By Peter Jervis
A single chime from the heirloom grandfather clock permeates through the father’s throbbing head. His fingernails dig into the La-Z-Boy armrest as another hour moves past his daughter’s curfew.
The father’s fingers tap on his cellphone. The glowing light from the screen illuminates his irate face.
Would the police call or show up at the front door, he thought? Would they have a serious or somber look in their eyes? Would a weary eyed night nurse have to make the call to another unfortunate soul?
He puts his hands on his temples in an attempt to stop these invading thoughts. More importantly, how would he explain to his wife, gone on her first business trip after being out of the workforce for thirteen years, that their daughter was gone?
The air conditioner pounds at the drywall, letting out a hiss through the metal vents. He squirms in his favorite chair, the wood support protruding through the stained fabric. The seat cushion is flat from years of compression; it has started to suck his body in whole.
The La-Z-Boy has been his chair since a month before Eva was born. The dark gray color that once matched the living room walls has faded. He bought the chair for those long days and late nights of rocking to calm his angelic little being. He could still smell her head. That fresh sweet scent where her halo once sat before being sent to earth. Through the putrid smells of vomit and urine from shifted diapers and sick days, the La-Z-Boy has endured. Eva’s body had once fit entirely in the seat as they hugged, her legs inching over the armrests, getting longer after each passing birthday.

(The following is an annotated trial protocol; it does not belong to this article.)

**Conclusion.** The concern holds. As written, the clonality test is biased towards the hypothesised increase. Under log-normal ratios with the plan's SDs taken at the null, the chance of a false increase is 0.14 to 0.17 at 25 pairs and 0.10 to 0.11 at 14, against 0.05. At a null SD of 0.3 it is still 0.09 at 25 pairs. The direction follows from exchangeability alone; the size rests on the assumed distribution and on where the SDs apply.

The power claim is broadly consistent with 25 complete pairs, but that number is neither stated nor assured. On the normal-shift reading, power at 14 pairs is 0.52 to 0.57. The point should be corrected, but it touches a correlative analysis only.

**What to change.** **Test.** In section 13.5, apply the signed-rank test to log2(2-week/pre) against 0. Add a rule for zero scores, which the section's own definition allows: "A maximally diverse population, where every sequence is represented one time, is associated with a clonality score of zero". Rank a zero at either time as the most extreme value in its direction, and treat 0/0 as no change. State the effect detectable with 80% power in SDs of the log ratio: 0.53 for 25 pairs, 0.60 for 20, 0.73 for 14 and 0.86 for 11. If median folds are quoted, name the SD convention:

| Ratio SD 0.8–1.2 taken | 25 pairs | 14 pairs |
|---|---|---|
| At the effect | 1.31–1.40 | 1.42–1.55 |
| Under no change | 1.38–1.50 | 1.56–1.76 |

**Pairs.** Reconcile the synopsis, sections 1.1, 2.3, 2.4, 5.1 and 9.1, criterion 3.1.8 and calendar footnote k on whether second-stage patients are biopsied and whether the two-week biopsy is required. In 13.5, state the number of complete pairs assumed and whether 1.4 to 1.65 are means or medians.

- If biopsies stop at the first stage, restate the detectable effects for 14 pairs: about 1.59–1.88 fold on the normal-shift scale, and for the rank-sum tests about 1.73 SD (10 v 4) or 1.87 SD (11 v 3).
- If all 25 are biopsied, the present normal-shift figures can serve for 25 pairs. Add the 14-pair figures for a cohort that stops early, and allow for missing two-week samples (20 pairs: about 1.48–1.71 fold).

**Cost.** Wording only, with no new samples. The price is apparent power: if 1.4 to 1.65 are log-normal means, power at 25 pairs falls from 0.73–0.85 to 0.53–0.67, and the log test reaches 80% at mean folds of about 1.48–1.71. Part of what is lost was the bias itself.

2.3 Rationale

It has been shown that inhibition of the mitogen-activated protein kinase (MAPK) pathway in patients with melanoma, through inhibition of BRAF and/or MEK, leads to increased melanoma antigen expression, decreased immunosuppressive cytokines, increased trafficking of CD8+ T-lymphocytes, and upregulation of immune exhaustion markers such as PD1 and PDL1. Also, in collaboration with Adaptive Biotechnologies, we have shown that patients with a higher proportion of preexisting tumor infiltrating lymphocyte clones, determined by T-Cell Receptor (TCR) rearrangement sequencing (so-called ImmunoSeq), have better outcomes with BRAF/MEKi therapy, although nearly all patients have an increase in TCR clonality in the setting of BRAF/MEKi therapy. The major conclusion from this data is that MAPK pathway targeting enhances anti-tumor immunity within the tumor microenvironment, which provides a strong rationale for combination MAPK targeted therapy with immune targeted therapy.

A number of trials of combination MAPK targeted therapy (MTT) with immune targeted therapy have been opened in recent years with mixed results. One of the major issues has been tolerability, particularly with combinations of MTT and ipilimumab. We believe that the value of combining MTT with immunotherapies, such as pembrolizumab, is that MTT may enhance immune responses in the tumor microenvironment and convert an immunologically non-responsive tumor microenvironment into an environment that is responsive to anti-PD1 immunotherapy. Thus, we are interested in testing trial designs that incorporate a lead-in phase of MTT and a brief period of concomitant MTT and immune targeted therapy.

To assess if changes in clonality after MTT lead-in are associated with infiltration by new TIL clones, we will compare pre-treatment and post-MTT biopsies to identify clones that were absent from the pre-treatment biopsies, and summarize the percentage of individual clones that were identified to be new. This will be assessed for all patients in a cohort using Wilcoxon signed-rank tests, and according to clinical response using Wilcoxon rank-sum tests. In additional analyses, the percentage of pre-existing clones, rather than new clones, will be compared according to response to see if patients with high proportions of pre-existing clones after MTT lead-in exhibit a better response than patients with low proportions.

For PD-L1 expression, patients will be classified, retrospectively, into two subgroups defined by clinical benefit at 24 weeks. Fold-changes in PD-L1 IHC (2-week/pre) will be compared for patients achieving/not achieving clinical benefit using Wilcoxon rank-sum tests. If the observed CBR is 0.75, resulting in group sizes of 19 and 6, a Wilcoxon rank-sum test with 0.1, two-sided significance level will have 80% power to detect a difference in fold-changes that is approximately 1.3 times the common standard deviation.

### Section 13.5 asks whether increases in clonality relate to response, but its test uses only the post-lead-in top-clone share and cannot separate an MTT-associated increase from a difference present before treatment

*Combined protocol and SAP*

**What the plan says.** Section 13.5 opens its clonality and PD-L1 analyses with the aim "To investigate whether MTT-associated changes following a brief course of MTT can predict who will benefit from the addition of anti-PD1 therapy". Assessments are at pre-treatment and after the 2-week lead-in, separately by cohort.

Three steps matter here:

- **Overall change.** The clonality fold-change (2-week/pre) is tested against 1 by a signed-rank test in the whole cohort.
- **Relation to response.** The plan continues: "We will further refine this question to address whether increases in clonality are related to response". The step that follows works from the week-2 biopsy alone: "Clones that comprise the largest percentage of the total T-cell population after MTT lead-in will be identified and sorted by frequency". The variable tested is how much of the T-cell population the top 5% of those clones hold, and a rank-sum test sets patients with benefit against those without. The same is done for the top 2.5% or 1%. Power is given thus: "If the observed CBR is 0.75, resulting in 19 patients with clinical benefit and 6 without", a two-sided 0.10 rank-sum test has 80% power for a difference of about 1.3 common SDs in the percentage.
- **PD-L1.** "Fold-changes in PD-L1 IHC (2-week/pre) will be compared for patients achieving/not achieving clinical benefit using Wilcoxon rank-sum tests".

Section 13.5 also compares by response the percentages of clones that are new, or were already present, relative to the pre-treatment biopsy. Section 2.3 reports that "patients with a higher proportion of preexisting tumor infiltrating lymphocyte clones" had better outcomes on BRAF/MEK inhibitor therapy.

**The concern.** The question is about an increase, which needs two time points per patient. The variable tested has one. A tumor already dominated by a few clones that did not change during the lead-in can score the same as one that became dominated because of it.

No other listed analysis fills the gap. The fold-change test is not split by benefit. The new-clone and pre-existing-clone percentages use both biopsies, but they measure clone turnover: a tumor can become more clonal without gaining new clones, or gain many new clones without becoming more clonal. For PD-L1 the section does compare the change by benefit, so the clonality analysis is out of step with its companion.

The grandfather clock blares its quarter past song. Each vibration reverberates through the skeleton wood of his decaying chair, snapping him back to the mission at hand: casting himself as a ninja hiding in the shadows, silently waiting to ambush her. When she arrives, he would bring the second coming of Jesus upon her.
The discipline would be so…
Every muscle in his body constricts. His chest puffs out, arms up and ready to pound, prepared to show her who was the true king in this castle.
The front door hinges squeak.
The light from the open door reveals his daughter. A young lady serene and lovely. When she looks up, he is illuminated by light from the street outside, ruining his stealthy surprise. Still, before he pounces, the father sees something for the first time. A different sadness in her eyes, on her salt-trailed cheeks.
When Eva sees him, she trembles. “I’m sorry, Daddy.”
The father’s body shrinks, his heart broken. With a gentle smile and a softness the same as the very first time he held her, the father sits still in his ragged chair. “I’m glad you’re home safe,” he says.